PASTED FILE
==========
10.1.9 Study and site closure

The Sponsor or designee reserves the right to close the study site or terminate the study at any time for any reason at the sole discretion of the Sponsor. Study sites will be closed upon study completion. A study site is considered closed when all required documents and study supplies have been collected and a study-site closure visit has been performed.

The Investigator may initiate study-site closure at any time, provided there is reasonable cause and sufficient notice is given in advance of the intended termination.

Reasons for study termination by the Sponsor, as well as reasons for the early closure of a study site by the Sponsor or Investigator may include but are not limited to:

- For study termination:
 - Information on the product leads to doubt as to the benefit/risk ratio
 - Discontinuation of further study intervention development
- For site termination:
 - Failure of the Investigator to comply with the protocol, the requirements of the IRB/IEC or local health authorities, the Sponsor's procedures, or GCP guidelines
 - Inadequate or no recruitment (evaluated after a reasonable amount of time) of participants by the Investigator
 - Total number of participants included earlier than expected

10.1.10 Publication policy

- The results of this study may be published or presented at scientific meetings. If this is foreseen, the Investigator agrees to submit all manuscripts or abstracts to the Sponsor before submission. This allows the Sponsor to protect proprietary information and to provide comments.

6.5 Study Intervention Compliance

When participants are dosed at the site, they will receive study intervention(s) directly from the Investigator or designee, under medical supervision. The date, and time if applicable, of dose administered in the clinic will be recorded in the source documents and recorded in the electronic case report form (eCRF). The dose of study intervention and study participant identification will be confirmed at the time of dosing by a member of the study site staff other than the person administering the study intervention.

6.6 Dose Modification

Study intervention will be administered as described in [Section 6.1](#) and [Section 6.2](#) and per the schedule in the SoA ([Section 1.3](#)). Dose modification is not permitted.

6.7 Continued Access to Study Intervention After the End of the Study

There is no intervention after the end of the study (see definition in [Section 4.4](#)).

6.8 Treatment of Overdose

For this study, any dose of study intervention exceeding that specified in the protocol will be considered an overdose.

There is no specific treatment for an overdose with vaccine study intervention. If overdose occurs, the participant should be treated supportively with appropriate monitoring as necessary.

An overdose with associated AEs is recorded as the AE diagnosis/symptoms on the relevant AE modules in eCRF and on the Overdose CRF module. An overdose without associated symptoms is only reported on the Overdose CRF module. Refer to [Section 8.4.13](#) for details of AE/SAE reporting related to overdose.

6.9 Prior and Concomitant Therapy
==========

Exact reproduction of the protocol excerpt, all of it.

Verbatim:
10.1.9 Study and site closure

The Sponsor or designee reserves the right to close the study site or terminate the study at any time for any reason at the sole discretion of the Sponsor. Study sites will be closed upon study completion. A study site is considered closed when all required documents and study supplies have been collected and a study-site closure visit has been performed.

The Investigator may initiate study-site closure at any time, provided there is reasonable cause and sufficient notice is given in advance of the intended termination.

Reasons for study termination by the Sponsor, as well as reasons for the early closure of a study site by the Sponsor or Investigator may include but are not limited to:

- For study termination:
 - Information on the product leads to doubt as to the benefit/risk ratio
 - Discontinuation of further study intervention development
- For site termination:
 - Failure of the Investigator to comply with the protocol, the requirements of the IRB/IEC or local health authorities, the Sponsor's procedures, or GCP guidelines
 - Inadequate or no recruitment (evaluated after a reasonable amount of time) of participants by the Investigator
 - Total number of participants included earlier than expected

10.1.10 Publication policy

- The results of this study may be published or presented at scientific meetings. If this is foreseen, the Investigator agrees to submit all manuscripts or abstracts to the Sponsor before submission. This allows the Sponsor to protect proprietary information and to provide comments.

6.5 Study Intervention Compliance

When participants are dosed at the site, they will receive study intervention(s) directly from the Investigator or designee, under medical supervision. The date, and time if applicable, of dose administered in the clinic will be recorded in the source documents and recorded in the electronic case report form (eCRF). The dose of study intervention and study participant identification will be confirmed at the time of dosing by a member of the study site staff other than the person administering the study intervention.

6.6 Dose Modification

Study intervention will be administered as described in [Section 6.1](#) and [Section 6.2](#) and per the schedule in the SoA ([Section 1.3](#)). Dose modification is not permitted.

6.7 Continued Access to Study Intervention After the End of the Study

There is no intervention after the end of the study (see definition in [Section 4.4](#)).

6.8 Treatment of Overdose

For this study, any dose of study intervention exceeding that specified in the protocol will be considered an overdose.

There is no specific treatment for an overdose with vaccine study intervention. If overdose occurs, the participant should be treated supportively with appropriate monitoring as necessary.

An overdose with associated AEs is recorded as the AE diagnosis/symptoms on the relevant AE modules in eCRF and on the Overdose CRF module. An overdose without associated symptoms is only reported on the Overdose CRF module. Refer to [Section 8.4.13](#) for details of AE/SAE reporting related to overdose.

6.9 Prior and Concomitant Therapy